Can the aviation industry soar again?
Indoor air quality
Vancouver International Airport
The aviation industry certainly felt the hit of COVID-19, quickly turning the green numbers into red early on in the global pandemic. Daily passenger numbers dropped by 96%.
As travel is now making a comeback and there seems to be a light at the end of the tunnel, airports will need to embrace the new normal while also reassuring passengers they are safe environments … but how?
It’s important to start simple. With regard to health and wellness, COVID-19 has made it clear the keys include social distancing, personal hygiene and a heightened awareness of our personal impact on those around us.
As travel returns, then, how will airport terminals themselves respond and adapt to the new protocols? The following are a few possibilities.
Which way do I go?
More than ever, airport users will need to feel comfortable and safe while navigating through terminals. They want to have confidence in where they are going and to avoid simply wandering through airports.
Wayfinding signage with a clear view of what’s ahead and additional information—such as estimated walking times and updated departures—is a great way to help passengers feel more confident and to reduce their travel-related stress.
Can’t touch this!
Touchless technology already existed before COVID-19. Post-pandemic, it will see greater use to enhance the passenger experience, with typical airport areas needing some rethinking as they move back into normal operations.
Beyond making key processes like check-in and boarding touchless, technology can also update how passengers order their food and buy duty-free items before hopping on a plane. In this way, they can enjoy a seamless and touchless experience from curbside to seat.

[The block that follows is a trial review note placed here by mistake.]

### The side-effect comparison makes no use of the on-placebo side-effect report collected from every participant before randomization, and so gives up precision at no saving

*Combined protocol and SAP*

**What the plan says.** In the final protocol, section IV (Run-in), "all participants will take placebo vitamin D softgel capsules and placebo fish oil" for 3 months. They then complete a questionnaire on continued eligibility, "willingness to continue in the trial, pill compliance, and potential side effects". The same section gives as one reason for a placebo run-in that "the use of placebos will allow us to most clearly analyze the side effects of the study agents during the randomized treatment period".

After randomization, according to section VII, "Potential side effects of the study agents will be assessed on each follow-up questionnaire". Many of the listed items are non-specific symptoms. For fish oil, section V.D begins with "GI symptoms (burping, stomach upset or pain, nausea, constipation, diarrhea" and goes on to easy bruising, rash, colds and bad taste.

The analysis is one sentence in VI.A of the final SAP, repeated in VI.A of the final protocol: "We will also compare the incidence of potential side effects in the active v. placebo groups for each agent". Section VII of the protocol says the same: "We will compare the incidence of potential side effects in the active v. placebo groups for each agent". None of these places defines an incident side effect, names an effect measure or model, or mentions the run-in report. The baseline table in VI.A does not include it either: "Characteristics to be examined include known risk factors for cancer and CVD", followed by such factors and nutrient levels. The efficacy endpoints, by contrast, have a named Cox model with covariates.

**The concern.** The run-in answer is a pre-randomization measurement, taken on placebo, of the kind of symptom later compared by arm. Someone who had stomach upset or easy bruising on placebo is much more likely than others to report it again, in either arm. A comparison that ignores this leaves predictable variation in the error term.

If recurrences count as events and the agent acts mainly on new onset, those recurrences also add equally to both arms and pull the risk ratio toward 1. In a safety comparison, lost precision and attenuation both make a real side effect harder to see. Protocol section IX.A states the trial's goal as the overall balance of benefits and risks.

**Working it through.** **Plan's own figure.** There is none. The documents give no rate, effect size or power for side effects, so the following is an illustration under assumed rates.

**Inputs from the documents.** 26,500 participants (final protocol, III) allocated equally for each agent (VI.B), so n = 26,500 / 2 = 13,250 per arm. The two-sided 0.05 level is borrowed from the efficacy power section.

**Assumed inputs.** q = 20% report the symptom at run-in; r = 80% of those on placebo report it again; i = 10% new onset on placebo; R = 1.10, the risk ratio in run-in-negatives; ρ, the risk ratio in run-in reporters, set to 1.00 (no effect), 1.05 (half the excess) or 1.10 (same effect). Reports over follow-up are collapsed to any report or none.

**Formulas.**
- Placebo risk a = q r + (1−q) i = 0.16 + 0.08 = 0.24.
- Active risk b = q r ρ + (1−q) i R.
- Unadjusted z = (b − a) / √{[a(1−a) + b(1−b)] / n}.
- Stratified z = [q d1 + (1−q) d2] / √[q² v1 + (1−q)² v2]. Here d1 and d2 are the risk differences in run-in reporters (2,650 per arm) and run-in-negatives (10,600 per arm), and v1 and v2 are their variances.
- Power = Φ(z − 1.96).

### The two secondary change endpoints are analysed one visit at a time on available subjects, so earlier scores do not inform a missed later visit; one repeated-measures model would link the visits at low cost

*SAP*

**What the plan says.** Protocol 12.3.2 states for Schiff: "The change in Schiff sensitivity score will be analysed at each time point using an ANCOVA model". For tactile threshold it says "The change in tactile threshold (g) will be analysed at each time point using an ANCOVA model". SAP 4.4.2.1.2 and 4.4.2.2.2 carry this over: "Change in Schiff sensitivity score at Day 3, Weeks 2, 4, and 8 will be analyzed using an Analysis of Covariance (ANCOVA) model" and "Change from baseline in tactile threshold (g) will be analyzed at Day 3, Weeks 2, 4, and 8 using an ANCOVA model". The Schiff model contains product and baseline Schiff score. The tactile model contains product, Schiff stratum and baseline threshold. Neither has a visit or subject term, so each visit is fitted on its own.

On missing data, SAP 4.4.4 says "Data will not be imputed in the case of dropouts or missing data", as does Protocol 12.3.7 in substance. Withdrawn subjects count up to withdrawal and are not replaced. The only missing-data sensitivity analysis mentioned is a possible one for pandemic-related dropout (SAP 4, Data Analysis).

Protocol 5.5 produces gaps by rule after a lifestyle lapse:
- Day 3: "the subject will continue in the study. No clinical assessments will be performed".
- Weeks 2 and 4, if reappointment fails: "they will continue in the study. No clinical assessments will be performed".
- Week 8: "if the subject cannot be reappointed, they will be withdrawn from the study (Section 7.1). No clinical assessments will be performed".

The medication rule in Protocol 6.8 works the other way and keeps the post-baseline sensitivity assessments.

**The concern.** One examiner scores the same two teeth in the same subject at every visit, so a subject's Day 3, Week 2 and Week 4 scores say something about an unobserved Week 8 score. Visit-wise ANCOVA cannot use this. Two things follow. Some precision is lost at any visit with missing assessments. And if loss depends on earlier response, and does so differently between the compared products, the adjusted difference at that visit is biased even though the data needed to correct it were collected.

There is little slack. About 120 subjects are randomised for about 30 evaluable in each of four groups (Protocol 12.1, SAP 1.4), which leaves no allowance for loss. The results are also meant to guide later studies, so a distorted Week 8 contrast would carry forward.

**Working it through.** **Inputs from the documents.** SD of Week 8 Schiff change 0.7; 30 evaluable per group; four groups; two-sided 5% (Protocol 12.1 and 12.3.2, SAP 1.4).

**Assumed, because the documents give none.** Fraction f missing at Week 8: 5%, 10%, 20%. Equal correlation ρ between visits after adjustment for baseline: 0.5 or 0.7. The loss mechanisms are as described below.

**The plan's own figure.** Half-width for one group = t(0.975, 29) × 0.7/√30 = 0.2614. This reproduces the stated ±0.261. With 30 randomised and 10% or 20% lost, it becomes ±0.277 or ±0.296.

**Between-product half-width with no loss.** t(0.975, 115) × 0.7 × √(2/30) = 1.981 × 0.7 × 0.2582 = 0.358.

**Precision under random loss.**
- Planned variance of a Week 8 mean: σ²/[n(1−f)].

The technology already exists for a seamless and touchless experience.
No more ‘hurry up and wait’
Among the most frustrating parts of travelling are some of the biggest logistical problems to solve: wait times and crowding.
Technology could play a major role in reducing queues and preventing crowds from gathering at check-in and boarding zones. These changes likely start with faster document processing equipment, but will also need to add passenger notifications and other ways to reduce crowding.
Queues can be reduced substantially if the integration of new technology can increase processing capacity. Biometrics, for example, have already helped accelerate processing in various airport terminals. Indeed, new scanning equipment can be equivalent to doubling the number of staff at security screening points.
Knowing where passengers are and providing this real-time information to agencies and airlines can also help improve the efficiency of staffing of processing areas. So too can encouraging travellers to undertake simple functions like checking in and printing their boarding passes and baggage tags before they even arrive at the airport. Even self-service kiosks, a relatively older technology, have helped to ‘scatter’ passengers and reduce the burden on check-in agents and immigration staff.
Hygiene and infection control
In a post-pandemic world, travellers will need to embrace hygiene more than they typically did in the past. Open washing stations that are more visible and accessible will raise awareness of and reinforce safety practices.